Expressing gratitude always importantcomment (0)
January 4, 2001
By Betty Baggott
My path to Andalusia had not been easy. Throughout my journey, fog rolled out of the woods like a monster seeking to devour its prey.
It was not long, however, until I had reached my destination of First Baptist Church, Andalusia, for a banquet recognizing decaons and their wives.
Among the 150 people present were some 45 widows who were being honored. It was my job to deliver a Christmas message.
I did not anticipate offering the message would be hard to do. in light of the fact God moves in such miraculous ways and gives superhuman strength.
He also offers mind-boggling clear instructions that lead one to know they will survive the raging storms of life.
Stirring truths are there to share from the depths of one’s soul. We wonder at times why we are led to do certain things.
Sitting at the table with my hostess for the night, Jeannette Moore, I was soon to learn the lesson God had prepared for me that night.
Already I had been told by Jim Krudop, chairman of the deacons, about this lady — a saint of God serving at First Baptist.
From the moment I entered her home there was a peace I needed. Her husband had passed away years before and spending the night with her was an added treat.
Learning that this lovely senior citizen had taught high school students for some nine years prompted me to want to know more. There was an age difference between her and the students and we often hear that young people respond best to younger mentors.
Such was not with the case here and she shared with me many experiences with the youth, but that was not what I marveled at the most.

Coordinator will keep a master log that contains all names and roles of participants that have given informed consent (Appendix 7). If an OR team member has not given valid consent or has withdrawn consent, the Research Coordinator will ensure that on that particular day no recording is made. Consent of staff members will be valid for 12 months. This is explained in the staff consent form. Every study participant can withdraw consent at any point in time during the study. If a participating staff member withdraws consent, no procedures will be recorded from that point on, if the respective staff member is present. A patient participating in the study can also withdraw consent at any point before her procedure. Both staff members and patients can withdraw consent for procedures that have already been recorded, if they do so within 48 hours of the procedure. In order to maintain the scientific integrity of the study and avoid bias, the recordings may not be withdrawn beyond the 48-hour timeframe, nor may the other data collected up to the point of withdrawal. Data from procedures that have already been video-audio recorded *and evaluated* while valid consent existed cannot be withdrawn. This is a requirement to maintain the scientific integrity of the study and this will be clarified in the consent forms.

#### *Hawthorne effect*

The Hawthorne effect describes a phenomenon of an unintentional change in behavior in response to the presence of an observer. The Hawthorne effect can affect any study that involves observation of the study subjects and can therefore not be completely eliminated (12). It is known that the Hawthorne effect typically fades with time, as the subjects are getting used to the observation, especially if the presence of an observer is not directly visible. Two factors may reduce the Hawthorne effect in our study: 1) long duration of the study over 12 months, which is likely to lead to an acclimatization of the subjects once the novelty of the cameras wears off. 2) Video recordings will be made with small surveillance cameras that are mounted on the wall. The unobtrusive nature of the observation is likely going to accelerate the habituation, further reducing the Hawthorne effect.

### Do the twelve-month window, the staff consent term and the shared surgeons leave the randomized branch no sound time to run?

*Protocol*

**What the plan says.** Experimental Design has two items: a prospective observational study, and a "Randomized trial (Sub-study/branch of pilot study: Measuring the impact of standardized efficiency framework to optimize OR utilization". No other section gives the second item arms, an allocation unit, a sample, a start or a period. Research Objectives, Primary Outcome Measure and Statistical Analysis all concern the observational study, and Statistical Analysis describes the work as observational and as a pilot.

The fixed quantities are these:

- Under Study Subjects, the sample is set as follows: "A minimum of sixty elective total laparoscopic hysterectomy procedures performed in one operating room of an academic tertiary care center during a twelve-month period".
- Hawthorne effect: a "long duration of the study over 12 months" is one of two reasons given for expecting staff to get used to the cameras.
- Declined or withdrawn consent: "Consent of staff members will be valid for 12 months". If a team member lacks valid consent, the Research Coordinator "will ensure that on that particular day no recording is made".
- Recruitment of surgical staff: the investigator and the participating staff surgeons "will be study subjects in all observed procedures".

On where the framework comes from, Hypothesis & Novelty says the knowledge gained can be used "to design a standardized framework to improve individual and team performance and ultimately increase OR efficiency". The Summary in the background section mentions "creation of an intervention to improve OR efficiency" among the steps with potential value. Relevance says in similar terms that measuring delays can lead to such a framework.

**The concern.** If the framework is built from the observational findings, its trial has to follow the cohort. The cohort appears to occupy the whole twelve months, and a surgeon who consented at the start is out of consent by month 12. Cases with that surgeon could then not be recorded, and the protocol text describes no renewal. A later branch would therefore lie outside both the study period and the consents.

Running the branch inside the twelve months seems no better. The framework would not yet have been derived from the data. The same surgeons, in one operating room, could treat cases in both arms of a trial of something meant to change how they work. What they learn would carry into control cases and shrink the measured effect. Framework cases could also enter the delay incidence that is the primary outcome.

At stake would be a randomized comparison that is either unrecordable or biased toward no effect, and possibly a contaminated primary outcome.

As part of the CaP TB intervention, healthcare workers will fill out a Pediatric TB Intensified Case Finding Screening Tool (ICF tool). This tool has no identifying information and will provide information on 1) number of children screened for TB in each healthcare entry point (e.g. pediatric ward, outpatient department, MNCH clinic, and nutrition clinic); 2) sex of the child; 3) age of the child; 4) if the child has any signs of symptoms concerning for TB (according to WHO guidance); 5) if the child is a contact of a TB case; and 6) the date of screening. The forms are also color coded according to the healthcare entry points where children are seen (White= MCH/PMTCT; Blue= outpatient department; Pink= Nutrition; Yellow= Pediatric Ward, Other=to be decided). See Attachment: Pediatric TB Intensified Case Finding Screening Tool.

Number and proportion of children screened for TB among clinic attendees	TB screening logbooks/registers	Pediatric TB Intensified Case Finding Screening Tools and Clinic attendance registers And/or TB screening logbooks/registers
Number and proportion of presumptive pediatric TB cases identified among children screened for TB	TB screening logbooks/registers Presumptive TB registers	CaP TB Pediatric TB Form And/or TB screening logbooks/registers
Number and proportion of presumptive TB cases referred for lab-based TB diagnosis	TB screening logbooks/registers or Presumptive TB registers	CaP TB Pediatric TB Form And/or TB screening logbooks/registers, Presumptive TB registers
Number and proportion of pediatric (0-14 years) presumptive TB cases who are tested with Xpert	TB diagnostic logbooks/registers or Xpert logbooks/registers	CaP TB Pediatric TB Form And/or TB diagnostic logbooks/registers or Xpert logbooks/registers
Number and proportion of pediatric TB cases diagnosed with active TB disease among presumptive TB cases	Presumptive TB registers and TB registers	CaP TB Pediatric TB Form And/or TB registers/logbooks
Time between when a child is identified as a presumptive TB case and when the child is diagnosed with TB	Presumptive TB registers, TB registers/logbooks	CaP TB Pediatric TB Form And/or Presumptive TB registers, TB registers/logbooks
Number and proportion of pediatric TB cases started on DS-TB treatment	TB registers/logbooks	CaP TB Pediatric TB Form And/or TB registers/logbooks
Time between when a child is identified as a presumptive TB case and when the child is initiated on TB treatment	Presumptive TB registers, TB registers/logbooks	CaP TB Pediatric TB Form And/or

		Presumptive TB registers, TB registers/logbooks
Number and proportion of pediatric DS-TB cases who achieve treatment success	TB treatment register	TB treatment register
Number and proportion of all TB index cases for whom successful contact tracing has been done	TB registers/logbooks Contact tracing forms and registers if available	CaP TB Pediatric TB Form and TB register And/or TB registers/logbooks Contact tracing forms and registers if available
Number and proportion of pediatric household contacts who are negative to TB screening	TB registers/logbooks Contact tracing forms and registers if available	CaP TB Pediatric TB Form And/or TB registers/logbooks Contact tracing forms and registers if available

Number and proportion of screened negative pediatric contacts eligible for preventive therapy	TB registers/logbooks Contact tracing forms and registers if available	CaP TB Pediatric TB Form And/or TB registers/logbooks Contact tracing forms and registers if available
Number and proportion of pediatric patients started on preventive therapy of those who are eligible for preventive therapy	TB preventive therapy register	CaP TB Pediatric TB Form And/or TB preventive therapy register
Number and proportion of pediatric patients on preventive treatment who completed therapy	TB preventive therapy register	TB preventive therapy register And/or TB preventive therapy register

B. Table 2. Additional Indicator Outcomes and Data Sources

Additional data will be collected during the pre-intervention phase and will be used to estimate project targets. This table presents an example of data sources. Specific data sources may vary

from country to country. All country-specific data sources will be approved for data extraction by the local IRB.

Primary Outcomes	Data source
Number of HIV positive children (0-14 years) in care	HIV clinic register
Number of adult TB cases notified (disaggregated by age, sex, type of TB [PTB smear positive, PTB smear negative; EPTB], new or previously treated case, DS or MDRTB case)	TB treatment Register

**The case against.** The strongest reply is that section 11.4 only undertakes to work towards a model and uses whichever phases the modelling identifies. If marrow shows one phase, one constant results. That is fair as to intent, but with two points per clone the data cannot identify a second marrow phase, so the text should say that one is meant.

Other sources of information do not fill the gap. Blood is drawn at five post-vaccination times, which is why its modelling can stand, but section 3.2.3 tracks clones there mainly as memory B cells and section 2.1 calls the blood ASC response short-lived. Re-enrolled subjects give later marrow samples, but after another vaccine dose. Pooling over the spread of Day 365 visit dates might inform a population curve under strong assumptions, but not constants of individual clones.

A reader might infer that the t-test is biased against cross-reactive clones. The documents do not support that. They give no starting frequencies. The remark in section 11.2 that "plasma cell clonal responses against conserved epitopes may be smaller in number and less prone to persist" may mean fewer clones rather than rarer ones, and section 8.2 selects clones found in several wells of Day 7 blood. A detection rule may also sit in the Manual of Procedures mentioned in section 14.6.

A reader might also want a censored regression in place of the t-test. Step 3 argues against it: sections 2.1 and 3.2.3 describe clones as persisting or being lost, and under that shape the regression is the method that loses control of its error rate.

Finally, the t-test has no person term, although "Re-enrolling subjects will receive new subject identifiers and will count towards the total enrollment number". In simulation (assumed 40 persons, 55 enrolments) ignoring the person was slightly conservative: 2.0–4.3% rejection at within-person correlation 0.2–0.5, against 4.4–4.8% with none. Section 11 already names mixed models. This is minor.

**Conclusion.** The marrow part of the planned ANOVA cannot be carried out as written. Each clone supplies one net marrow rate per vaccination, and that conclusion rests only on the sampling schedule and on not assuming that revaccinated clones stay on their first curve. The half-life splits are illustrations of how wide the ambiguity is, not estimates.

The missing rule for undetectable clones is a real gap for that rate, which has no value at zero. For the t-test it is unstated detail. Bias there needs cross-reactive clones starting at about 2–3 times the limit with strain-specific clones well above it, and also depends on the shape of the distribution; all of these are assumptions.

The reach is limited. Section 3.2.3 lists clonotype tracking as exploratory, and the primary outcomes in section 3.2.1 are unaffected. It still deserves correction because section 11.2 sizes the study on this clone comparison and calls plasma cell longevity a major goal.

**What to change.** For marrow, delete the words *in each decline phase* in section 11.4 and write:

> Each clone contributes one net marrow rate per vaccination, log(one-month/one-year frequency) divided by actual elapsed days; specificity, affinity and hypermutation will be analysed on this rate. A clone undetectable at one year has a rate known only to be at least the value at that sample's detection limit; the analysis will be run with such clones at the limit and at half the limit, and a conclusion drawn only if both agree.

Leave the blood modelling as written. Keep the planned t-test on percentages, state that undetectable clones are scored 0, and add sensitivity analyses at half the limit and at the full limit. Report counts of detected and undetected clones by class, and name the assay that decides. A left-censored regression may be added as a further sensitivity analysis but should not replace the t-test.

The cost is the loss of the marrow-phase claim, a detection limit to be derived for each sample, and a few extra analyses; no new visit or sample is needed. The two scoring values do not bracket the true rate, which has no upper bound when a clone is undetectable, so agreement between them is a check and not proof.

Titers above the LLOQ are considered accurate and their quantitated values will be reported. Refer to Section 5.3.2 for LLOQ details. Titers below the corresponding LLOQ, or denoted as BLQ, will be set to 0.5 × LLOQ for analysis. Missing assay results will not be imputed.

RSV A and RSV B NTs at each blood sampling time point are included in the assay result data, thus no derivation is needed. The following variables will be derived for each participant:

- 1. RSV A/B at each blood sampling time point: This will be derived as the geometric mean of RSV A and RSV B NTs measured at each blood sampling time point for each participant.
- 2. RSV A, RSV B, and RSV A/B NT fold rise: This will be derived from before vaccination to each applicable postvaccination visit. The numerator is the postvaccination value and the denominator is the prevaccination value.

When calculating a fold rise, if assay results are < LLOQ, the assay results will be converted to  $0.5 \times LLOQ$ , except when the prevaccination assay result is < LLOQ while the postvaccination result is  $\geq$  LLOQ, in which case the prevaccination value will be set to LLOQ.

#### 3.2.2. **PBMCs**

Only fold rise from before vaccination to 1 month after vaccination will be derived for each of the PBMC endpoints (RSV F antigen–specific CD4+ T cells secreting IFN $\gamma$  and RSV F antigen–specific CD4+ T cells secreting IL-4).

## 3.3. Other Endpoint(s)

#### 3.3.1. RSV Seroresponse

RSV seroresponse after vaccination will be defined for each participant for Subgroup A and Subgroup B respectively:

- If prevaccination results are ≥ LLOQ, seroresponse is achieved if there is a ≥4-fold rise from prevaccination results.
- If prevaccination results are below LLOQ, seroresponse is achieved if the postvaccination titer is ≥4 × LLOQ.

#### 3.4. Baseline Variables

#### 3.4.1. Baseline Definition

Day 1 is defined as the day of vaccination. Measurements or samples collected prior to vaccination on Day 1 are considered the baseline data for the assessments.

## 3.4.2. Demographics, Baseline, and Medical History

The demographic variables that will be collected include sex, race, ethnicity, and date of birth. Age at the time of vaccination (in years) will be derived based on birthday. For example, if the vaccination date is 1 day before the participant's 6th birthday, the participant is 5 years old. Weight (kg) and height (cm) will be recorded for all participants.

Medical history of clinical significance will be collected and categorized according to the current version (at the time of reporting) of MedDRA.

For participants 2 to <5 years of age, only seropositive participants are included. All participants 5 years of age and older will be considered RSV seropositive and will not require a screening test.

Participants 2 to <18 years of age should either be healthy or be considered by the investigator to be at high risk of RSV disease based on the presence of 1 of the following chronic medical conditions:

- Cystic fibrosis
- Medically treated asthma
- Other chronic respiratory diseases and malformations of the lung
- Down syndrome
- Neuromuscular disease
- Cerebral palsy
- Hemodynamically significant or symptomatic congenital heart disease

Just about every young person who served our table had choice words to say to this lady.
Finally after I had observed such love between the young and old, I asked one young lady, “Why is Jeannette such a good Sunday School teacher?”
Before I could say a word this beautiful high school student said, “Mrs. Moore, you will never know what you mean to all of us. We love you.”
Age is not a factor for teaching.
It is meeting the needs of those you teach with a heart for God.
Later as she guided me through her lovely home she remarked, ‘The girls love to come here and spend the night.”
Being with this lady I understood why.
The story is told of Richard Bellinger, a young boy in South Carolina who was the son of a Baptist minister.
One Saturday night Richard decided to shine his father’s shoes. The following night his father put a silver dollar on the bureau of his son’s room with a note commending his son for what he had done and telling him that the dollar was his reward.
The next morning when the father put on his shoes, he felt something hard and metallic in one of them.
When he took the shoe off and reached inside, he found the silver dollar he had given to his son the night before.
Along wit the dollar was a note that simply read, “I did it for love!”
I saw a lot of things on that Friday night that showed people doing things just out of love — a church that cares enough about a group in their church to honor them, a teacher who teaches out of love for God and how He has blessed her and young people who tell a teacher how great she is.
Their parents must have taught them well to show appreciation.
Although my trip home the next morning was also accompanied by fog, it was worth it to be a part of an event such as this.
God certainly has not had a problem finding this church and directing the hearts of its people.
A night well spent.